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Constance Stuart Larrabee, pioneering breeder of Norwich and Norfolk Terriers under the King's Prevention prefix died on July 27, 2000, in Chestertown, MD. She was 85.
Born in England on August 7, 1914, she grew up in Pretoria, South Africa. In 1933 she left to study photography in London, England and Munich, Germany and subsequently opened the Constance Stuart Portrait Studio in Pretoria, SA. She took portraits of many well-known South African artists, actors, and politicians as well as visitors from Europe. Among those she photographed were playwright Noel Coward, the British travel writer H. V. Morton and members of the British royal family.
In addition to portraiture, she captured on film the images of South Africa including the Bushman, Zulu, Ndebele, Lovedu, Swazi, Sotho and Transkei peoples. In 1944 she was appointed South Africa's first woman war correspondent. In this capacity, she spent time in Egypt photographing South Africans involved in the war. Subsequently she photographed the Allied armies as they marched through France and Italy, liberating millions of people in their path. She captured the war in photographs taken in France, England, Austria and Italy. After her return to South Africa, Constance Stuart exhibited her WWII photographs and worked for several magazines, including Harper's Bazaar.
In 1949 she came to the US and married Col. Sterling Loop Larrabee. She became an American citizen in 1953 and began a long association with Washington College, founding the College's Friends of the Arts organization and bringing exhibits of her photographs to the college. Over the years, her photographs were exhibited in some of the nation's leading museums, including the Smithsonian Institution, the Yale Center for British Art, and the American Museum of Natural History.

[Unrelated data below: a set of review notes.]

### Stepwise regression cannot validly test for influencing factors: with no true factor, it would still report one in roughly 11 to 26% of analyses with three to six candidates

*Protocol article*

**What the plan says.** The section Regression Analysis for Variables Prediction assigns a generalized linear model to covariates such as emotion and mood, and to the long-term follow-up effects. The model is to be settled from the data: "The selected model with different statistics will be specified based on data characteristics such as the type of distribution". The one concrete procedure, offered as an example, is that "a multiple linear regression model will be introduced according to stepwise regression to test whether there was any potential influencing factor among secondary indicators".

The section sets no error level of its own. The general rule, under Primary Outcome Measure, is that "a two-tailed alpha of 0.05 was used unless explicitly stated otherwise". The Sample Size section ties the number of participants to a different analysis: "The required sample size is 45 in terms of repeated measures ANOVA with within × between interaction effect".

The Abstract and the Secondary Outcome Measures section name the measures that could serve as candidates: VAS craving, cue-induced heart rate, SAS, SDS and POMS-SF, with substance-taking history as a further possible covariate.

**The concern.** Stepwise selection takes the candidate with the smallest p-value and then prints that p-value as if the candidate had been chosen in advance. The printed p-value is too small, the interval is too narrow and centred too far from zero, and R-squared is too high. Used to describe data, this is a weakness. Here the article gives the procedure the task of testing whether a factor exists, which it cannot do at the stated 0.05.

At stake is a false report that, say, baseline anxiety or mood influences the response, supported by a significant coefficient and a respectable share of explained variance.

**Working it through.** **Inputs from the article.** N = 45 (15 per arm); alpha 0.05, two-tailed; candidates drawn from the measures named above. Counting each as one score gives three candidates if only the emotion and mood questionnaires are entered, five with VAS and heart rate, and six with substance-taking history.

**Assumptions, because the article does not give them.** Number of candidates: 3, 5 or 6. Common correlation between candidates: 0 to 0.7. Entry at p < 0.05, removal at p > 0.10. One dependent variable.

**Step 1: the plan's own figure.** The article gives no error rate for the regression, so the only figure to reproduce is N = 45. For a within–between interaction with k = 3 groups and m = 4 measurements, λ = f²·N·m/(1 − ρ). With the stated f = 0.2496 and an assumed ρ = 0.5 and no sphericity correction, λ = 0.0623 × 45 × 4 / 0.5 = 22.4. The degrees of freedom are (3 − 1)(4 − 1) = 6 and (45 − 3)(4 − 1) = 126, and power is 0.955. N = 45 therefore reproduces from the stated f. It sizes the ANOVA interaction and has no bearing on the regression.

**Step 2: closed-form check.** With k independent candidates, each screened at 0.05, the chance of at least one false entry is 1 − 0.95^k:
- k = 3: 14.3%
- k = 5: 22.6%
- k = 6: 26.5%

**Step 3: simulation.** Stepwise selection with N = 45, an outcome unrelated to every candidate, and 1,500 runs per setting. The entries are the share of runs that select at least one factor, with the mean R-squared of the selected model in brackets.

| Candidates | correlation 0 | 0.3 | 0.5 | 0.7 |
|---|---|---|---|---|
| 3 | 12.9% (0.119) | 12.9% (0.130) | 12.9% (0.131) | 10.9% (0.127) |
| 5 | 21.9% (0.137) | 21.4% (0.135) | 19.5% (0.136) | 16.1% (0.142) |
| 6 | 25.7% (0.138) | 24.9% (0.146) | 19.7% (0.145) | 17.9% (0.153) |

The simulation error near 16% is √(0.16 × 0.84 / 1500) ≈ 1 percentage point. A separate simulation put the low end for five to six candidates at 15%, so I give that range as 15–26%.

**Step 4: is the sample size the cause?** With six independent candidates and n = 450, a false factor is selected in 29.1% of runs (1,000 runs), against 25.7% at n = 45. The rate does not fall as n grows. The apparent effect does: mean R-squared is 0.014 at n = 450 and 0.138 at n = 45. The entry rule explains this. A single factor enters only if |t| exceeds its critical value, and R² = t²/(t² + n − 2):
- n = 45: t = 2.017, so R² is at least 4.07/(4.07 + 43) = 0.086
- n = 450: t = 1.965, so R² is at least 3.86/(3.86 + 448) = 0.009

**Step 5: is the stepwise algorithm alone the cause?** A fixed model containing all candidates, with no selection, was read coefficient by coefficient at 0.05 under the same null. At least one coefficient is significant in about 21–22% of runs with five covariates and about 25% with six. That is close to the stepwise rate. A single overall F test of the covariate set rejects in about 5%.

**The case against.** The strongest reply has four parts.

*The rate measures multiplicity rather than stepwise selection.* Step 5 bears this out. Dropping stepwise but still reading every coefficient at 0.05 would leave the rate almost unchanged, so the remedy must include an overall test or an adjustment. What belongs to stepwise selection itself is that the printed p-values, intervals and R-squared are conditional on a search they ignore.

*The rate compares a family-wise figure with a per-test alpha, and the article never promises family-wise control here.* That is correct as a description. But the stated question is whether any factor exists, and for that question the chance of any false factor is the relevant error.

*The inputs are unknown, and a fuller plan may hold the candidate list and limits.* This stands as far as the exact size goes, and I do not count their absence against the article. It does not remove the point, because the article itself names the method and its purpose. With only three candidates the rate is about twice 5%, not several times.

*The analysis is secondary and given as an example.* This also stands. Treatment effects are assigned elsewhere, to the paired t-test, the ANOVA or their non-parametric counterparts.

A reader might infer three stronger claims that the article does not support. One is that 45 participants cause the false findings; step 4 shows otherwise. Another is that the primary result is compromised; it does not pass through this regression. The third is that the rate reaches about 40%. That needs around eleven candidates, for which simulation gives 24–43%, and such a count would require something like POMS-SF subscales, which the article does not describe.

Beginning in 1950, Constance and Sterling Larrabee began breeding Norwich Terriers at their farm, King's Prevention, in Maryland. They produced many generations of Champion Norwich and provided foundation stock for many breeders.
Following the death of Sterling Larrabee in 1974, Constance travelled to England where she acquired Nanfan Corricle from Joy Taylor. Thus, a new start with a new breed. Corricle, better known as Joy, was the dam of James E. and Anne Rogers Clark's Ahoy. In another litter she produced King's Prevention Belinda, owned by Linda and Ed Plummer, who was the dam of King's Prevention Jolly Roger, the premier black and tan stud for the Clark's Surrey Kennels.
Constance Larrabee's 1982 book, Celebration on the Chesapeake, celebrated Maryland's 300th anniversary and, in September of 1986, she received an honorary doctorate from Washington College.
Survivors include a niece in South Africa, an nephew in the UK, and several cousins. A memorial service is scheduled for Saturday, September 9th at Washington College in Chestertown, MD. Memorial donations may be made to a favorite charity.
(Portions of this text from The Star Democrat and The Norfolk Terrier by Joan R. Read.)
ANTIC, September, 2000
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